Flood storage area north of York would ‘protect hundreds of city homes’

The flood storage area would be on land in the foreground of this image. Strensall is behind. Photograph © Google Street View

A scheme to create a flood storage area near a village outside York will be submitted to council planning officers.

The Environment Agency will submit plans for the project – which could see land near Strensall store up to 800,000 m3 of water (175m gallons) from the River Foss – in October.

Land to the north east of the village would be used to create a flood storage area that could slow the flow of flood water and reduce the risk of flooding in York.

The plan aims to protect 490 homes between Strensall and The Groves area.

Project manager Richard Lever said:

  • Flood storage areas help to slow the flow by temporarily holding back flood water, helping to reduce peak flows in the river and therefore reducing flooding downstream.

    These areas are not like reservoirs and do not store water permanently. They are designed to be dry in normal weather conditions and only fill up for short periods during large flood events.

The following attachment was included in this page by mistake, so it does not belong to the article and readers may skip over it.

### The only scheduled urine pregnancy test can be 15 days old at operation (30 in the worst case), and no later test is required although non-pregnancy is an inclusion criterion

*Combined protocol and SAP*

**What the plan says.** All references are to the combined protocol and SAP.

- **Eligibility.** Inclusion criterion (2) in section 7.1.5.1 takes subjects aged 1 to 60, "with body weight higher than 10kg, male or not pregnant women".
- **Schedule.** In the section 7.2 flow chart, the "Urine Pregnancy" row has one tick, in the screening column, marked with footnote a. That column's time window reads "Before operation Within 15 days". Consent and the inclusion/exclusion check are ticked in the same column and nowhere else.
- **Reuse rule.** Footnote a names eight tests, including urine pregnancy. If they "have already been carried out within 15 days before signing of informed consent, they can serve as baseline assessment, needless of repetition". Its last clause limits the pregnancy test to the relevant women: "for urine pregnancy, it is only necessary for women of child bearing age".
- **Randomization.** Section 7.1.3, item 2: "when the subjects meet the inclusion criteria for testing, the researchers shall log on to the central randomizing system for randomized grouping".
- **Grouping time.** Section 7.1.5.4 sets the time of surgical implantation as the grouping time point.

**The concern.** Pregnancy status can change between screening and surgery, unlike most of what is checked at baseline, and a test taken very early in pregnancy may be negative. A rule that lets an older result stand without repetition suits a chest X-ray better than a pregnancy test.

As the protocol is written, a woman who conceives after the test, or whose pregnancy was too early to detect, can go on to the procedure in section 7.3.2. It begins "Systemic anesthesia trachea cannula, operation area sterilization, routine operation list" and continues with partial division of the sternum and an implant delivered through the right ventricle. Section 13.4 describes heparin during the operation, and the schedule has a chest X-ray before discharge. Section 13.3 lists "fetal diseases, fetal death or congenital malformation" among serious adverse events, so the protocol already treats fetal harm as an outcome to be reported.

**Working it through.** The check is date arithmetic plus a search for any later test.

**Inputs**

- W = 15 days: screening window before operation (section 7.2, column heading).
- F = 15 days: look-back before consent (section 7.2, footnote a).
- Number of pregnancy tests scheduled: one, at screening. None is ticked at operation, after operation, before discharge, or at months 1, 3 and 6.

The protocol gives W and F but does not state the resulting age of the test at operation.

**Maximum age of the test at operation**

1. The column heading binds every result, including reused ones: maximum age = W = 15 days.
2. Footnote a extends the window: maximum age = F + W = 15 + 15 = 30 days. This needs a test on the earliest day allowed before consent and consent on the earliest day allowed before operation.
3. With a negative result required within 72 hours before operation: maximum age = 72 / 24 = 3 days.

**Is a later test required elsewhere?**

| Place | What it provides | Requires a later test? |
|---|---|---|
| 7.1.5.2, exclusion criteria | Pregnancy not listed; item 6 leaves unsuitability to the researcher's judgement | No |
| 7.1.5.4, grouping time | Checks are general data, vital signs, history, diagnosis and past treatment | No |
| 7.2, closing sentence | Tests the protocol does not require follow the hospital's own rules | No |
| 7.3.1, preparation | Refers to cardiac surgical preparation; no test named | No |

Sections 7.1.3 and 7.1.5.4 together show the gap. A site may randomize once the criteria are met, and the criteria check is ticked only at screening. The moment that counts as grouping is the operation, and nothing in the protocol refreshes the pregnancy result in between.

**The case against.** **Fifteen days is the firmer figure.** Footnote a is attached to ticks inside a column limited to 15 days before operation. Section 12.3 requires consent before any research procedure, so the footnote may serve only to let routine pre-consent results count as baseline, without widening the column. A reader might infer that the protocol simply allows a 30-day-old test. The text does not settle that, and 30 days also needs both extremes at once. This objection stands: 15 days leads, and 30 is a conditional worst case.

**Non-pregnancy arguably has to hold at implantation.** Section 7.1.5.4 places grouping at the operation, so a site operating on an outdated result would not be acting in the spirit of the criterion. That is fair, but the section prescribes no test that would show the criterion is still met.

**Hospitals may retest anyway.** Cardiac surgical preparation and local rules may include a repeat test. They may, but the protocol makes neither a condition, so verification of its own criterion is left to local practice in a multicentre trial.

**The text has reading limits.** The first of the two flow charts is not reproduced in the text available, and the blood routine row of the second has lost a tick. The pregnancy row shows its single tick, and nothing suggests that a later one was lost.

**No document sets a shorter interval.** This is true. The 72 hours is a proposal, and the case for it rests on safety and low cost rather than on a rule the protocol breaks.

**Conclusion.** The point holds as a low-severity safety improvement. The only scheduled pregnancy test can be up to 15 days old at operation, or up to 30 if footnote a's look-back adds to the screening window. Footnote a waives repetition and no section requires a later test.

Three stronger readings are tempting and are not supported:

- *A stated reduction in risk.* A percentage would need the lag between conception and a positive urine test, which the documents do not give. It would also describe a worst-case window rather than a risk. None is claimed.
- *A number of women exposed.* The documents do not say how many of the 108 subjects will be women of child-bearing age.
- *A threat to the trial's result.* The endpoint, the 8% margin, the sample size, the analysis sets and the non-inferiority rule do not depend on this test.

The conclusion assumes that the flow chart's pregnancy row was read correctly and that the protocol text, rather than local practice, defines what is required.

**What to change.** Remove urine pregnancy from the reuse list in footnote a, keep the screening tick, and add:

Unlike other physical flood defences, a flood storage area can be built at some distance from the communities they protect and therefore have minimal impacts during construction and operation.

Good for wildlife

The River Foss floods in December 2015. Photograph: Nigel Holland
Mr Lever added that the plans could also boost wildlife: “This scheme will facilitate the growth of valuable wetland habitat, create space for local wildlife and help improve water quality downstream.

“Materials for building the embankment for the storage area will be taken from within the site, creating pits which fill with water and act as permanent shallow ponds.”

“We are in conversation with Natural England and Yorkshire Wildlife Trust to consider other environmental benefits the scheme may provide and how we might incorporate these into the design of the scheme.”

River Foss storage area location map

The organisation is also investigating whether material on site, such as clay, could be used to build the embankment – reducing the amount that would need to be transported.

It adds that the plans mean less disturbance, fewer road closures and reduced construction costs.

A planing application will need approval from both City of York and Ryedale District councils. If all goes to plan, work would start in spring 2020.

Residents are invited to find out more at drop in sessions between 2pm and 7pm at Strensall Village Hall on October 1 and Living Word Church on Huntington Road on October 8.

For more visit consult.environment-agency.gov.uk.